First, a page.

Thursday, August 6, 2009

Green Beans and August in Oaxaca, Mexico

I’m sure that bringing yourself to tropical food is not more environmentally friendly than bringing it to you, but I do have a few other reasons to be in Mexico for the month of August! And before I launch into the pleasures of fresh avocados, mangos, and papaya, I did discover one great and simple creation on my last night in Boston. I’d been slowly emptying the fridge, and was down to green beans and cold rice, plus freezer fare. I’d had in the back of my head “dry cooking” green beans, and this seemed a pretty good time to try it. It turns out, I think any time is a good time for it.

Green Bean and Shrimp Stir Fry

Serves 4

1 lb green beans, trimmed but not cut

1 T oil

1 lb shrimp, deveined (pre-cooked is fastest, frozen is fine)

½ cup packed fresh basil leaves

1 tsp. coarse sea salt

In a large wok, heat the oil and then toss in the green beans and cook for about 5 minutes, stirring frequently until they start to get a little black. Removed the beans from the wok and set aside. Toss in the shrimp and cook, stirring frequently. If they were raw, they’ll be done when they are pinkish-white, 5-10 minutes. If they were cooked, you just need to warm them through, 3-5 minutes. When the shrimp are ready, add the green beans back in along with the salt and basil and cook, stirring frequently, for about 3 minutes. Serve immediately with rice.

Fresh cooked rice is great with this, but so is refried rice. To refry rice, heat 1-2 T vegetable oil until very hot. Add 3-4 cups cooked rice, then season with about 1 tsp. fine salt, 1.2 tsp. ground pepper, and ½ tsp. garlic powder. Stir constantly until heated through, 5-10 minutes.

We’re staying in Oaxaca, the home as far as I’m concerned of all of the best in Mexican food: mole, tamales, and Mexican chocolate all originate here. The state of Oaxaca has some of the most vibrant indigenous communities in Mexico, with seventeen official languages and as many accompanying cuisines. There are more fruits and herbs in the market that I don’t know than ones that I do! So many women walk the streets and sit on corners with steaming pots of delicacies that it seems silly to cook, but it is nice to eat at home occasionally. All we have here is a stove top, one pan and one pot. But that’s all we need. Blanca took over last night and made one of her simple staples: carne molida. Peppers and tomatoes are in full season here, any by the end of the month they will be in Boston too.

Carne molida (ground meat)

Serves 4

1 lb ground beef

½ green pepper

½ onion

1 jalapeño pepper

2 small or one large tomato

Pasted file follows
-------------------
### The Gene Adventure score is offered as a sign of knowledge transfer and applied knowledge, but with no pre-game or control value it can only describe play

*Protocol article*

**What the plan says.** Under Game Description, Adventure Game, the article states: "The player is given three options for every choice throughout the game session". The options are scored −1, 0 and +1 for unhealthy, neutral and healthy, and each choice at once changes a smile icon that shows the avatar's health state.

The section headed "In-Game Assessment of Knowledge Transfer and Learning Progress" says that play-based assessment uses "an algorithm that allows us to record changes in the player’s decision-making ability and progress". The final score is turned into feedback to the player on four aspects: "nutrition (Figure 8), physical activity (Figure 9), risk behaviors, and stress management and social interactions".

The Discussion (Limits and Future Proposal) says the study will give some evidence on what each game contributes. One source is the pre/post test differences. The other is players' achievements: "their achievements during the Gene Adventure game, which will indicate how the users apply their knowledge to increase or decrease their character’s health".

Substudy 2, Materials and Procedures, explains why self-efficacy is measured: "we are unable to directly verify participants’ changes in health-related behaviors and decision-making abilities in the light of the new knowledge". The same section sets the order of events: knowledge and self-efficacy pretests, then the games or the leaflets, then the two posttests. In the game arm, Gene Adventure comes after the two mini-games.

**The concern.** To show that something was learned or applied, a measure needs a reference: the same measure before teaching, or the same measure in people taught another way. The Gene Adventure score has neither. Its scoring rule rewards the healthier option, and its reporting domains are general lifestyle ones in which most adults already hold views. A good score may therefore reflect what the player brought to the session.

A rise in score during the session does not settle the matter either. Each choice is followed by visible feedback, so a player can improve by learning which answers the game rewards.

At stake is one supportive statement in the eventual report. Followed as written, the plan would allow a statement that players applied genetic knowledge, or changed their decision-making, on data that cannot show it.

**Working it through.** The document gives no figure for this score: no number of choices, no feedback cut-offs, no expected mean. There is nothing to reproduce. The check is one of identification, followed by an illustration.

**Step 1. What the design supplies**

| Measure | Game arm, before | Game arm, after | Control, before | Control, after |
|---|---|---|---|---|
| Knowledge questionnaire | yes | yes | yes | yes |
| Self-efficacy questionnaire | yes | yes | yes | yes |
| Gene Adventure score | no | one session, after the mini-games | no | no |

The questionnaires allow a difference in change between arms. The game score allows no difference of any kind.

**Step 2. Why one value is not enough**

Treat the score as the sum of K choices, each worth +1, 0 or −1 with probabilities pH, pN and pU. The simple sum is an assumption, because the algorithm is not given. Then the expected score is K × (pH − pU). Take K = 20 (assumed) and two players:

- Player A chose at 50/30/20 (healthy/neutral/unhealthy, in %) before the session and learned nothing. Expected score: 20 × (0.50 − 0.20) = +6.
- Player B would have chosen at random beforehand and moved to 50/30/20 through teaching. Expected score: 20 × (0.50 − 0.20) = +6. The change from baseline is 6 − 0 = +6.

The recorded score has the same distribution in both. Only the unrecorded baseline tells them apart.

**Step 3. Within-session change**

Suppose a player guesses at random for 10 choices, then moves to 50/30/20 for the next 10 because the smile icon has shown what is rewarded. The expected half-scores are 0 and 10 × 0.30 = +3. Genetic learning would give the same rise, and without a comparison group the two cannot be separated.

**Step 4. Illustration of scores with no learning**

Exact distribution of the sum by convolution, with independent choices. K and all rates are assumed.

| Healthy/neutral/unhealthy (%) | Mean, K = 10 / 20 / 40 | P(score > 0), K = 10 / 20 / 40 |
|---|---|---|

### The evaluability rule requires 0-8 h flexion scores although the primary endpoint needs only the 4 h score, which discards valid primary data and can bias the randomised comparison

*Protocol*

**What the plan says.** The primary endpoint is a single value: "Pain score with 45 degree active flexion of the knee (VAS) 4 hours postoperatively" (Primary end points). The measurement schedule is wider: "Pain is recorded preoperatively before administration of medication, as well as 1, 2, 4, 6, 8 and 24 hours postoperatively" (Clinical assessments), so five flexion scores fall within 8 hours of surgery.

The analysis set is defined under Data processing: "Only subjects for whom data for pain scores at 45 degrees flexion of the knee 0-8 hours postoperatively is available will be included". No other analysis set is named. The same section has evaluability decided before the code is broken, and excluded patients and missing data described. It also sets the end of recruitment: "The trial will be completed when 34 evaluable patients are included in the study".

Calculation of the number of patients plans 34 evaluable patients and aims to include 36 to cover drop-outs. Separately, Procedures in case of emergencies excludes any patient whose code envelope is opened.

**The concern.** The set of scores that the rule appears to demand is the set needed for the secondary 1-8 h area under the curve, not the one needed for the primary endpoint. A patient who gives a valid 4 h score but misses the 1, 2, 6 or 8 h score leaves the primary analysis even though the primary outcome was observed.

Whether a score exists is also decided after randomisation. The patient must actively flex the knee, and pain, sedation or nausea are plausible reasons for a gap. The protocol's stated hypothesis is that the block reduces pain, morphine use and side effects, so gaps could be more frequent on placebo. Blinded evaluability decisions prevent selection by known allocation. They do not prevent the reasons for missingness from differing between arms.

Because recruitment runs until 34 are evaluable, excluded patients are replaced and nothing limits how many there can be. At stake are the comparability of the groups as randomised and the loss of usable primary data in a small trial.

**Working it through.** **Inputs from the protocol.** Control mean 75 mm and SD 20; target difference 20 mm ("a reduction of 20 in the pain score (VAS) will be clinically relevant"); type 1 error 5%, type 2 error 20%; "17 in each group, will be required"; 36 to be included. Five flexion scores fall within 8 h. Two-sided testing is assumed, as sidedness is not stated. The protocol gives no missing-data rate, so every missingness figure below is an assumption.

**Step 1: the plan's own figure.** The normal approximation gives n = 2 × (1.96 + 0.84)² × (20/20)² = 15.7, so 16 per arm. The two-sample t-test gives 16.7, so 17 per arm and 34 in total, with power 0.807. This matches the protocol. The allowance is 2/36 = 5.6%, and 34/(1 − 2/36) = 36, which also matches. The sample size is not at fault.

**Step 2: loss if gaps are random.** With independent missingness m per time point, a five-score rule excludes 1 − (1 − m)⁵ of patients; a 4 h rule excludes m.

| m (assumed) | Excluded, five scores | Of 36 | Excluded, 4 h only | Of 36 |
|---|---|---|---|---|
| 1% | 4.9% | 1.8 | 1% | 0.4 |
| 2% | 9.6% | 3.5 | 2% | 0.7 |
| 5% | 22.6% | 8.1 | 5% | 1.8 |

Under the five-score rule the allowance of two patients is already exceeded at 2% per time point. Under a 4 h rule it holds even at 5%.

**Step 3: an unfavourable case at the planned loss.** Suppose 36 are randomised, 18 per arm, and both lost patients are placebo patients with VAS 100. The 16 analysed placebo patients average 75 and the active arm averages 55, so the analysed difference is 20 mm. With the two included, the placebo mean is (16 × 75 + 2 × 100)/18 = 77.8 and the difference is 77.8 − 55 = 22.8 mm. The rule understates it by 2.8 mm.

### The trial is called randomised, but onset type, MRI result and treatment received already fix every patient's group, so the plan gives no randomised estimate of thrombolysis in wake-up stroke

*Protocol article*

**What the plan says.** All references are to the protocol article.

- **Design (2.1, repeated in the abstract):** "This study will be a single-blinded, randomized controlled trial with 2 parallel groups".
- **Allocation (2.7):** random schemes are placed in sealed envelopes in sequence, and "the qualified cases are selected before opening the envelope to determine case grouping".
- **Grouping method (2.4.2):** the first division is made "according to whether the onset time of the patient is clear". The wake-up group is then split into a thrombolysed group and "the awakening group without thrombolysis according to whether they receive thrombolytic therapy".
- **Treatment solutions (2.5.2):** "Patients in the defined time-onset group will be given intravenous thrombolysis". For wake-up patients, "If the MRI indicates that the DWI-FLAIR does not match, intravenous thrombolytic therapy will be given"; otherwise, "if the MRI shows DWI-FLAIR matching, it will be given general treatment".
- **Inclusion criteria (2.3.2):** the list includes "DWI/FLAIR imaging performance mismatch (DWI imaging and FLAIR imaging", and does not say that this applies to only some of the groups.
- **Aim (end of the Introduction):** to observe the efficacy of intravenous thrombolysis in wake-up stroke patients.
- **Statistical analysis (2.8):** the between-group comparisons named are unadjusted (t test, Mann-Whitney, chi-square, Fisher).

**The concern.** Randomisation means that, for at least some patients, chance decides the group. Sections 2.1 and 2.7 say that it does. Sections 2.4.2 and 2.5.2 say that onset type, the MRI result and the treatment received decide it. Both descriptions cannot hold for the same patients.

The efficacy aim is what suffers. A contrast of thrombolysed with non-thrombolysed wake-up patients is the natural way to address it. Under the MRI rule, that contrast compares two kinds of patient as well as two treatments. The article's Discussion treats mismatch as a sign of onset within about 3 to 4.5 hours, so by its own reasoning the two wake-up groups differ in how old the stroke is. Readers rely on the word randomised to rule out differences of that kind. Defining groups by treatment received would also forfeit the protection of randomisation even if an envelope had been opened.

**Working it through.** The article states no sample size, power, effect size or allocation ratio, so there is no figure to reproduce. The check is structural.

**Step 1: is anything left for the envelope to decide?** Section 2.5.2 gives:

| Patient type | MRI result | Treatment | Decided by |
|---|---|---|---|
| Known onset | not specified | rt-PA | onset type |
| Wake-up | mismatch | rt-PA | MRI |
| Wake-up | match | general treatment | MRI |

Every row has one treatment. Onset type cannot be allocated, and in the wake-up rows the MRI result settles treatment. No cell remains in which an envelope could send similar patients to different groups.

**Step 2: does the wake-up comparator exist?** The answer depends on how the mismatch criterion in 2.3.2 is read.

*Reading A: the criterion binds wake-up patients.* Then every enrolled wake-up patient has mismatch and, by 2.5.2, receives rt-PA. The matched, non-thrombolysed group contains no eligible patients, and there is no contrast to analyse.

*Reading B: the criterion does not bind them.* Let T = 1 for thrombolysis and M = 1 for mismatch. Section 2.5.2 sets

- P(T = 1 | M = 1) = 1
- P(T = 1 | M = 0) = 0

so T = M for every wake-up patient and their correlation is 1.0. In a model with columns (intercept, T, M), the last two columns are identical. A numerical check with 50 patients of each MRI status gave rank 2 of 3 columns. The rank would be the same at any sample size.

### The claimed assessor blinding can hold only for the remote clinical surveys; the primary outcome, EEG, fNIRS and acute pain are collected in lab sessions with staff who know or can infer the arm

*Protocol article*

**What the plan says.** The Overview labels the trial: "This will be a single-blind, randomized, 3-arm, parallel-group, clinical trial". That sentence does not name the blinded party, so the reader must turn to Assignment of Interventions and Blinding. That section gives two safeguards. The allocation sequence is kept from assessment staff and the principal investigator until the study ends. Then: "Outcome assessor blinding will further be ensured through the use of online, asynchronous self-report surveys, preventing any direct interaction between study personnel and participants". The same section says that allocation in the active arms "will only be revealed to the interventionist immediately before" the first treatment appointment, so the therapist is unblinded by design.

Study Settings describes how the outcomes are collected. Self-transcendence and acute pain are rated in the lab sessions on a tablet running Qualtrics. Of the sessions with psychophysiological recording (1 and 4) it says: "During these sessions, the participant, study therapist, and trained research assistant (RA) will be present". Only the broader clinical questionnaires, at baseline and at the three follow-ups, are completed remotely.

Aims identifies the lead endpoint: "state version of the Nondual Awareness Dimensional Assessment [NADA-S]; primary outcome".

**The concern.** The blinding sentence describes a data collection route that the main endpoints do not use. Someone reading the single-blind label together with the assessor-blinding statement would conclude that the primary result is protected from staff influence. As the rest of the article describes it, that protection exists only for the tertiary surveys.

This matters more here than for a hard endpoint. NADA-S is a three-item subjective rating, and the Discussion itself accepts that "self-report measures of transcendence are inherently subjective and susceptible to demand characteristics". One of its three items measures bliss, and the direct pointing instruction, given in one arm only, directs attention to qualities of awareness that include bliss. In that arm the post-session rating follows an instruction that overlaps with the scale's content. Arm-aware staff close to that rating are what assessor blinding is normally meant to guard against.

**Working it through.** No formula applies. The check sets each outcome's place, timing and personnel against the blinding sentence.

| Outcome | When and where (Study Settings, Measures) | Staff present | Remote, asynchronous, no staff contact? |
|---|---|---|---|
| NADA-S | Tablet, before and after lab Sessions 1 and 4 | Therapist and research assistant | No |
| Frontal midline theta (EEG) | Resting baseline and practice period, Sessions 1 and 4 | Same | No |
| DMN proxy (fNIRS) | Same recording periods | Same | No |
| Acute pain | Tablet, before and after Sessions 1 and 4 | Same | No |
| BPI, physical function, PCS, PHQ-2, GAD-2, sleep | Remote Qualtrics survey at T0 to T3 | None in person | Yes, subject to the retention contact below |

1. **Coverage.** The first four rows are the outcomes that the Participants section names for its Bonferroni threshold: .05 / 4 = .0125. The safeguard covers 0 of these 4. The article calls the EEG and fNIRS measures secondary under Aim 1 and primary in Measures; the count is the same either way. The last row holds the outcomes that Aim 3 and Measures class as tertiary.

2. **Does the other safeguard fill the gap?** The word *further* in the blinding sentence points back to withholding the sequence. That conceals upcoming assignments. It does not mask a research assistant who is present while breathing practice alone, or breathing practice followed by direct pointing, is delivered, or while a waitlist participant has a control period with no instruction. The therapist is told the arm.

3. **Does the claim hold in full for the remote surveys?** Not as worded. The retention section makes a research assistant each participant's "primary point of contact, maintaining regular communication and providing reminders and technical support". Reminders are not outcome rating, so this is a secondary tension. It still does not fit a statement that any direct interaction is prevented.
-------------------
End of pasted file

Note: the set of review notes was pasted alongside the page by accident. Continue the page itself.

2-3 T soy sauce

Salt and pepper to taste


Dice the onion, pepper, and tomato. Cut open the jalapeño and take out the seeds. Then chop it finely. In a heavy pan, brown the meat, then add the other ingredients. Cook, stirring regularly, until the onion and peppers are softened but not mushy (10-15 minutes). Serve with rice and tortillas.

Freezing Fruits and Pesky Pesticides

I've been so wrapped up in freezing the loads of blueberries and peaches we have from the farmers' market and farm share and even the grocery stores, that I need to remember to eat some fresh!


Freezing fruits preserves much of their nutritional value. When freezing berries or cherries (remove pits first), wash them first, and air-dry them. Spread them out in a single layer on a cookie sheet and freeze them thoroughly, usually 4 to 6 hours. Put them in a freezer-quality ziploc bag or tupperware. Freezing them individually prior to bagging them up will eliminate the problem of having a solid mass of berries which must be thawed to use. The berries will stay loose and you can take out what you need. This way, you can freeze whatever will fit into your container and not be too concerned about specific amounts. Sliced rhubarb can be frozen with this method, as well.


For peaches, I don't usually freeze slices individually, so I measure the amount I'll need for a pie and write that amount on the container. If you do freeze slices first, which allows you to take out what you need and not concern yourself with measuring pre-freezing, spread them on a cookie sheet like the berry method, above. Two or three hours in the freezer should be enough to harden them. My husband's aunt told me that she freezes whole peaches on a cookie sheet, then puts them in ziploc bags and returns them to the freezer, and when she wants one, microwaves it for 30 seconds or so. She swears that they are almost like fresh. I don't have a microwave, so haven't tried this, but Jan is an honest person and a good cook, so I trust this works.


If you have too many bananas to eat before they go bad, throw them into the freezer (no need to wrap) and pull them out when you want to make banana bread. They thaw quickly.



Fruits and vegetables to get low or no spray


Any food pyramid or doctor will tell you to eat lots of fruits and vegetables and farmers' markets will drive the point home by displaying gorgeous rainbows of produce. A lot of stands at farmers' markets in Somerville and Cambridge advertise low-spray, or even no-spray items. But what if they aren't "low or no"? Should you avoid them altogether? Is fresh and sprayed better than nothing at all? Is peeling enough? These and other questions are answered by the Environmental Working Group (ewg.org). Check out their website for a list of fruits and vegetables with the worst pesticide sprays.